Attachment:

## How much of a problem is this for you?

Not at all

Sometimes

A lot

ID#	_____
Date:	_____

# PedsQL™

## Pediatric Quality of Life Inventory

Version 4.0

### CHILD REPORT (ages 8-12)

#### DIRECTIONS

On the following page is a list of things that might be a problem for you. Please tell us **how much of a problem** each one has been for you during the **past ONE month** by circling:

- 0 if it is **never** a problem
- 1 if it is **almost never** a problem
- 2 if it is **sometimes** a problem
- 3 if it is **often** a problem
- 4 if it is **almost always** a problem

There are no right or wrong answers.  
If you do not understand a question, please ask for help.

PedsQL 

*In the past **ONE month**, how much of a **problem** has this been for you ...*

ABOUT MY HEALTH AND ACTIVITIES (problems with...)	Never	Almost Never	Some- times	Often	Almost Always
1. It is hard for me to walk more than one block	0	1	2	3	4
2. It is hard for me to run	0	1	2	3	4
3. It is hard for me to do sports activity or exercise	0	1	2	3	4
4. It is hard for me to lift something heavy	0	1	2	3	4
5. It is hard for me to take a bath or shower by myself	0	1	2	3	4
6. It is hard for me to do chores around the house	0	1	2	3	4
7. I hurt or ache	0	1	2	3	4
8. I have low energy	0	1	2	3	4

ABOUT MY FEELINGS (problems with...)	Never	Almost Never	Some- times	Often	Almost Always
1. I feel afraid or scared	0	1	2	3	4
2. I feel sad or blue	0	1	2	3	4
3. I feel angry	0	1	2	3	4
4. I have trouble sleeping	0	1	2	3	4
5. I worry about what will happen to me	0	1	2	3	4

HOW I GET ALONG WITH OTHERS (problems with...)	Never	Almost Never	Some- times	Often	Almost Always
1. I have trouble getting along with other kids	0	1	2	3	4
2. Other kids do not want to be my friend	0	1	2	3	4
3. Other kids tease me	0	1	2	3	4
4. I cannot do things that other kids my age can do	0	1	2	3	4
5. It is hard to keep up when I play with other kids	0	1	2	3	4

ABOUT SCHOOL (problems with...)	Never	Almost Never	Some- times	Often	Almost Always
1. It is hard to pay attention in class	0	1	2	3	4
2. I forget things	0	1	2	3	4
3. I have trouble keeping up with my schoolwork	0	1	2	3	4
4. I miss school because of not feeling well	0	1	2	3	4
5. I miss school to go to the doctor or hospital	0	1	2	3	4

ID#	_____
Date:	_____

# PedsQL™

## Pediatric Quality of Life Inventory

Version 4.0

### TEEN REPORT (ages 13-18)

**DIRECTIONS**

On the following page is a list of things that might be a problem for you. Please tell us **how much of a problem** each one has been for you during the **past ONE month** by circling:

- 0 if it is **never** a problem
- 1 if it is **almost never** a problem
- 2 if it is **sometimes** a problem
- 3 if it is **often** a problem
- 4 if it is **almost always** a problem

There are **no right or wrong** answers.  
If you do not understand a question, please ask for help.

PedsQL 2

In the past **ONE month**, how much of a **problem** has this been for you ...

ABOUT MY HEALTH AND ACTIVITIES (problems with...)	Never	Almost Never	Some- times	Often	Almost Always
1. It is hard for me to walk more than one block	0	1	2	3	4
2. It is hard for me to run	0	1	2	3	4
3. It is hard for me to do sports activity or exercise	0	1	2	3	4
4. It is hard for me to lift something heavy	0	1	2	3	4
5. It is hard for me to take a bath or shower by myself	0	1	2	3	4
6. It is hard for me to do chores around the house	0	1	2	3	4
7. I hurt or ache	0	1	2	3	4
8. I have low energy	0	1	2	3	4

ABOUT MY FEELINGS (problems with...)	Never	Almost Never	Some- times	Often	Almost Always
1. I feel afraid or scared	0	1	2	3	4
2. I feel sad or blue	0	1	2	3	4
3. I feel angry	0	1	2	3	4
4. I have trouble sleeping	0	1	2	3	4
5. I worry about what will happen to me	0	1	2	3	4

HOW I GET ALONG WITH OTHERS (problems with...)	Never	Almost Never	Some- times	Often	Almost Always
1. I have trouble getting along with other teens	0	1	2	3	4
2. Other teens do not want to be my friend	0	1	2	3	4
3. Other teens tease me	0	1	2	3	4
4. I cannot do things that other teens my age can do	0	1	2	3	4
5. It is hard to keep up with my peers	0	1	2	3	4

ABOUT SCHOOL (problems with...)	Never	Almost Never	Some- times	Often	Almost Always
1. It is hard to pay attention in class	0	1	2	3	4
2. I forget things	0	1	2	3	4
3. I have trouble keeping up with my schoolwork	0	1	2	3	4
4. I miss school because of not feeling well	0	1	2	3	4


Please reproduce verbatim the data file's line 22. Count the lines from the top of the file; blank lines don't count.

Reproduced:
ABOUT MY HEALTH AND ACTIVITIES (problems with...)	Never	Almost Never	Some- times	Often	Almost Always